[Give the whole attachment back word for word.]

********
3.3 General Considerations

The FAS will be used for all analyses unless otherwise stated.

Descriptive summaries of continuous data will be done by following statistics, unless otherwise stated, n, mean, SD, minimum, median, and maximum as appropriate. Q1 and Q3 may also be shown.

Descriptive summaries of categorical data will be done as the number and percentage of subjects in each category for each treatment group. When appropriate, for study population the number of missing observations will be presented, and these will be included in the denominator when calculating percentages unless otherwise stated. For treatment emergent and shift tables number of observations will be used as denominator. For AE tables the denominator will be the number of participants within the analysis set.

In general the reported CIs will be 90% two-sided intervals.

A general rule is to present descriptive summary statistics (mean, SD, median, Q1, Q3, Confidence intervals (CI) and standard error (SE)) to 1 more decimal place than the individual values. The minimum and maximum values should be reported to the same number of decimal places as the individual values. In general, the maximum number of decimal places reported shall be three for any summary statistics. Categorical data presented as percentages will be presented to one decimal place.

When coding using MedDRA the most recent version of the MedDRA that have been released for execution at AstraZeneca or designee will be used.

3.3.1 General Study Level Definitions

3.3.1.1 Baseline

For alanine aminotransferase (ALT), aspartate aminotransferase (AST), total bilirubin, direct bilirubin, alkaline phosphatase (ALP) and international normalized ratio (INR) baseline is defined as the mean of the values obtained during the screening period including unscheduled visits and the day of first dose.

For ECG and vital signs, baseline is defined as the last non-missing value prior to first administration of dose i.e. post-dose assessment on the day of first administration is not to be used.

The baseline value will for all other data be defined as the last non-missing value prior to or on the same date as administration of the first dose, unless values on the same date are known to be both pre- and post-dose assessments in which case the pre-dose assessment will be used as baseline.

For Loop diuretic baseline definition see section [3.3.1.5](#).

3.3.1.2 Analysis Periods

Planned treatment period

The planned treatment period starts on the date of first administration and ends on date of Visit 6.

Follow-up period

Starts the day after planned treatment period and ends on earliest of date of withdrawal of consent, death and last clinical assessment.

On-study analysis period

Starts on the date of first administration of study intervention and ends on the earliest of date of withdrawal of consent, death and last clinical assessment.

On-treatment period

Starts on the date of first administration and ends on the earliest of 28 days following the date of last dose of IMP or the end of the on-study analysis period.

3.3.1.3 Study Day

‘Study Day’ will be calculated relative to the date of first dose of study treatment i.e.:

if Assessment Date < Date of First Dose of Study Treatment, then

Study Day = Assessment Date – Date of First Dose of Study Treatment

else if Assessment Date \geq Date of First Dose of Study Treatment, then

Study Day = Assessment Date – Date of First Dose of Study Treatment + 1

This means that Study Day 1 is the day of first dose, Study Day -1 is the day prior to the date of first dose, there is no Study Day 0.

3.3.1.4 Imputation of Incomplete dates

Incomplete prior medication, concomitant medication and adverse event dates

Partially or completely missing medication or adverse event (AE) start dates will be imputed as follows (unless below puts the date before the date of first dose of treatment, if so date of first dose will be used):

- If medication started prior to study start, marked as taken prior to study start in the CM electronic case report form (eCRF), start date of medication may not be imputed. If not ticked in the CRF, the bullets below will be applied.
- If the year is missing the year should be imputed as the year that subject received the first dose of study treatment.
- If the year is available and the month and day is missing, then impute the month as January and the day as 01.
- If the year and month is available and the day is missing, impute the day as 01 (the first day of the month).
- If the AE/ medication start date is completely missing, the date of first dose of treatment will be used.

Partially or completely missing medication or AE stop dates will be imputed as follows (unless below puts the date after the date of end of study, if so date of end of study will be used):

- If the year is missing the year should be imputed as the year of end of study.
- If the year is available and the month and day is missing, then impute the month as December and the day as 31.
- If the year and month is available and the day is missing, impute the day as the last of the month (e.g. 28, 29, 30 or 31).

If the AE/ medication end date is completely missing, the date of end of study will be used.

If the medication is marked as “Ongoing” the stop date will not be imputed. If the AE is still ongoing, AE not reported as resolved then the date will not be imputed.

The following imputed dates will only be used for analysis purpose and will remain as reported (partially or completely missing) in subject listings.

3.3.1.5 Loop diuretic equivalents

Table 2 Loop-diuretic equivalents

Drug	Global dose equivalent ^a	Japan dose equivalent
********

3.3 General Considerations

The FAS will be used for all analyses unless otherwise stated.

Descriptive summaries of continuous data will be done by following statistics, unless otherwise stated, n, mean, SD, minimum, median, and maximum as appropriate. Q1 and Q3 may also be shown.

Descriptive summaries of categorical data will be done as the number and percentage of subjects in each category for each treatment group. When appropriate, for study population the number of missing observations will be presented, and these will be included in the denominator when calculating percentages unless otherwise stated. For treatment emergent and shift tables number of observations will be used as denominator. For AE tables the denominator will be the number of participants within the analysis set.

In general the reported CIs will be 90% two-sided intervals.

A general rule is to present descriptive summary statistics (mean, SD, median, Q1, Q3, Confidence intervals (CI) and standard error (SE)) to 1 more decimal place than the individual values. The minimum and maximum values should be reported to the same number of decimal places as the individual values. In general, the maximum number of decimal places reported shall be three for any summary statistics. Categorical data presented as percentages will be presented to one decimal place.

When coding using MedDRA the most recent version of the MedDRA that have been released for execution at AstraZeneca or designee will be used.

3.3.1 General Study Level Definitions

3.3.1.1 Baseline

For alanine aminotransferase (ALT), aspartate aminotransferase (AST), total bilirubin, direct bilirubin, alkaline phosphatase (ALP) and international normalized ratio (INR) baseline is defined as the mean of the values obtained during the screening period including unscheduled visits and the day of first dose.

For ECG and vital signs, baseline is defined as the last non-missing value prior to first administration of dose i.e. post-dose assessment on the day of first administration is not to be used.

The baseline value will for all other data be defined as the last non-missing value prior to or on the same date as administration of the first dose, unless values on the same date are known to be both pre- and post-dose assessments in which case the pre-dose assessment will be used as baseline.

For Loop diuretic baseline definition see section [3.3.1.5](#).

3.3.1.2 Analysis Periods

Planned treatment period

The planned treatment period starts on the date of first administration and ends on date of Visit 6.

Follow-up period

Starts the day after planned treatment period and ends on earliest of date of withdrawal of consent, death and last clinical assessment.

On-study analysis period

Starts on the date of first administration of study intervention and ends on the earliest of date of withdrawal of consent, death and last clinical assessment.

On-treatment period

Starts on the date of first administration and ends on the earliest of 28 days following the date of last dose of IMP or the end of the on-study analysis period.

3.3.1.3 Study Day

‘Study Day’ will be calculated relative to the date of first dose of study treatment i.e.:

if Assessment Date < Date of First Dose of Study Treatment, then

Study Day = Assessment Date – Date of First Dose of Study Treatment

else if Assessment Date \geq Date of First Dose of Study Treatment, then

Study Day = Assessment Date – Date of First Dose of Study Treatment + 1

This means that Study Day 1 is the day of first dose, Study Day -1 is the day prior to the date of first dose, there is no Study Day 0.

3.3.1.4 Imputation of Incomplete dates

Incomplete prior medication, concomitant medication and adverse event dates

Partially or completely missing medication or adverse event (AE) start dates will be imputed as follows (unless below puts the date before the date of first dose of treatment, if so date of first dose will be used):

- If medication started prior to study start, marked as taken prior to study start in the CM electronic case report form (eCRF), start date of medication may not be imputed. If not ticked in the CRF, the bullets below will be applied.
- If the year is missing the year should be imputed as the year that subject received the first dose of study treatment.
- If the year is available and the month and day is missing, then impute the month as January and the day as 01.
- If the year and month is available and the day is missing, impute the day as 01 (the first day of the month).
- If the AE/ medication start date is completely missing, the date of first dose of treatment will be used.

Partially or completely missing medication or AE stop dates will be imputed as follows (unless below puts the date after the date of end of study, if so date of end of study will be used):

- If the year is missing the year should be imputed as the year of end of study.
- If the year is available and the month and day is missing, then impute the month as December and the day as 31.
- If the year and month is available and the day is missing, impute the day as the last of the month (e.g. 28, 29, 30 or 31).

If the AE/ medication end date is completely missing, the date of end of study will be used.

If the medication is marked as “Ongoing” the stop date will not be imputed. If the AE is still ongoing, AE not reported as resolved then the date will not be imputed.

The following imputed dates will only be used for analysis purpose and will remain as reported (partially or completely missing) in subject listings.

3.3.1.5 Loop diuretic equivalents

Table 2 Loop-diuretic equivalents

Drug	Global dose equivalent ^a	Japan dose equivalent